Evidence of on-going and recently completed rehabs:
Some single family infill:
One thing that sets the West End apart are the prevalence of large homes with huge porches and sprawling front yards.
Gorgeous apartment buildings are quite prevalent throughout the neighborhood. Some are occupied, others are being renovated, and some that will hopefully be brought back to life in the future.
There seems to have been an uptick of demolitions as well. Some are in-progress as of this posting. While no one likes to see this, it may be an unfortunate need and a desire of the current and long-time residents.
The Loop (the part in St. Louis vs. University City) has seen tremendous investment. Some of my posts on these projects are linked below in the Additional Reading section, others are demonstrated in the pics below:
The Delmar Divine project which will repurpose the former St. Luke’s Hospital into “a social innovation, high impact real estate initiative that will set an example for community development, social improvement and collaboration in St. Louis and the nation” is well underway.
The Loop Trolley, one of the favorite projects people like to bash, has made its mark on the neighborhood. I was onboard with the idea, but due to the fact it is not in operation and has created a massive liability for business owners and bike/scooter riders, I’m pretty frustrated by it myself. That said, I wish nothing but a successful future, I know a lot of people would enjoy this.
But don’t lose hope, the St. Vincent Greenway, which opened since my blog in 2010 is a tremendous asset. Great Rivers Greenway is keeping it well maintained and it is an undeniable source of positivity for the neighborhood. It was in routine use on my recent visit.
Traffic calming is in full effect with speed humps being added to key points. Infrastructure is finally being taken seriously with lots of new sidewalks, parking lane bump outs, street lighting, trees and even 5G towers.
Now, I’d be remiss to not mention there is still a lot of vacancy, decay and dumping in the West End, mostly toward the northern sections of the neighborhood nearest Page and Skinker. Not really a noticeable change from ten years ago, rather a call out that there is a long way to go even though it looks better than it did in 2010.
Another noticeable change over the last decade is SLPS school closings. The example on the right shows a repurposing of the former Mitchell School into Kipp Victory Academy, a charter school.
What Are The Future Needs?
More money and investment is always good to see. This raises the values for all and makes getting a home improvement loan easier as comps on recent home sales are making it more and more viable to invest here. With that investment comes the need to ensure people are not being unnecessarily displaced. While we need integrated neighborhoods, both racially and economically, we need to ensure the long time residents are not steamrolled by rising property taxes and high end offerings that would push out the needed businesses that serve the community (of which there are admittedly very few). The CVS at Delmar and Skinker is a good example of an upgrade that will provide necessary service for the neighborhood residents with essential needs like prescription pharmaceuticals and over the counter needs.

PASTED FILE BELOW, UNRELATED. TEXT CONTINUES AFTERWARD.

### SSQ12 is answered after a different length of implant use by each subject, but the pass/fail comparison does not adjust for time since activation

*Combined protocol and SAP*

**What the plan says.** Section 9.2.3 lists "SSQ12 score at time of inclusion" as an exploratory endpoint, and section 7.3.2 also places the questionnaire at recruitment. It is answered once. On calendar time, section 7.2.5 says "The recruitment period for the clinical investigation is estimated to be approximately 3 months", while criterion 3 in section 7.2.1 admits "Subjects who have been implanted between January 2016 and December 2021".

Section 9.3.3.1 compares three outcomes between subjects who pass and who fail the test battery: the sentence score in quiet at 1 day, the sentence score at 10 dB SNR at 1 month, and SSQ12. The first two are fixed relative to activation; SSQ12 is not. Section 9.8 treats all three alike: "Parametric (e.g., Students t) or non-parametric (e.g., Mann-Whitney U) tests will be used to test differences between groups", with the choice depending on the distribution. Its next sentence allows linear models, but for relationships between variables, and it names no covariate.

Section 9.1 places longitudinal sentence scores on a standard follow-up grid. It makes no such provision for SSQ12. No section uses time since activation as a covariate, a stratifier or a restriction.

I would wager that the investment seen closer to Delmar today will work its way north, hopefully all the way to Page and beyond.
I’d love to see the Wabash Railway Building on Delmar become part of the neighborhood again with some kind of use. There is hope as Joe Edwards, the prominent business owner and developer of the Loop, and Washington University are now co-owners of the gorgeous building.
The neighborhood is blessed with many parks. I linked my park posts below in the Additional Reading section.
The future looks bright in the way of the greenway expansions in this part of the city.
The Hodiamont Tracks Greenway, a proposed 3.5 mile greenway connecting several neighborhoods to the larger Brickline Greenway plan will be thrilling to watch. Community feedback is currently being sought and analyzed. This new addition will go right through the West End.
Here’s a glimpse of what the former Hodiamont Tracks look like today.
The Washington University North Campus expansion into the West End is of course welcomed, but the site planning is decidedly low density and suburban in nature. Massive surface lots do not bring a welcoming feel, even if this on the periphery of the neighborhood. The suburban office park/campus builds need to be kept in the burbs, we need better for our city.
I couldn’t get in the campus for better pictures due to the closed entry gates, but the shot below gives you an idea.
I’d like to see more of the larger apartment buildings and historic homes being rehabbed to retain the historic look and feel as more and more infill takes place. There are countless opportunities.
I rode away from the West End filled with optimism and hope. Lots of conversations, hand waves and generally peaceful vibes.
Cheers to this part of St. Louis from 2010-2020, here’s to equitable and inclusive change in the next ten years.
Keep up the good work!
Finally, I’ll leave some updated photos of the sheer beauty of this place, more for my reference to observe change over the next decade.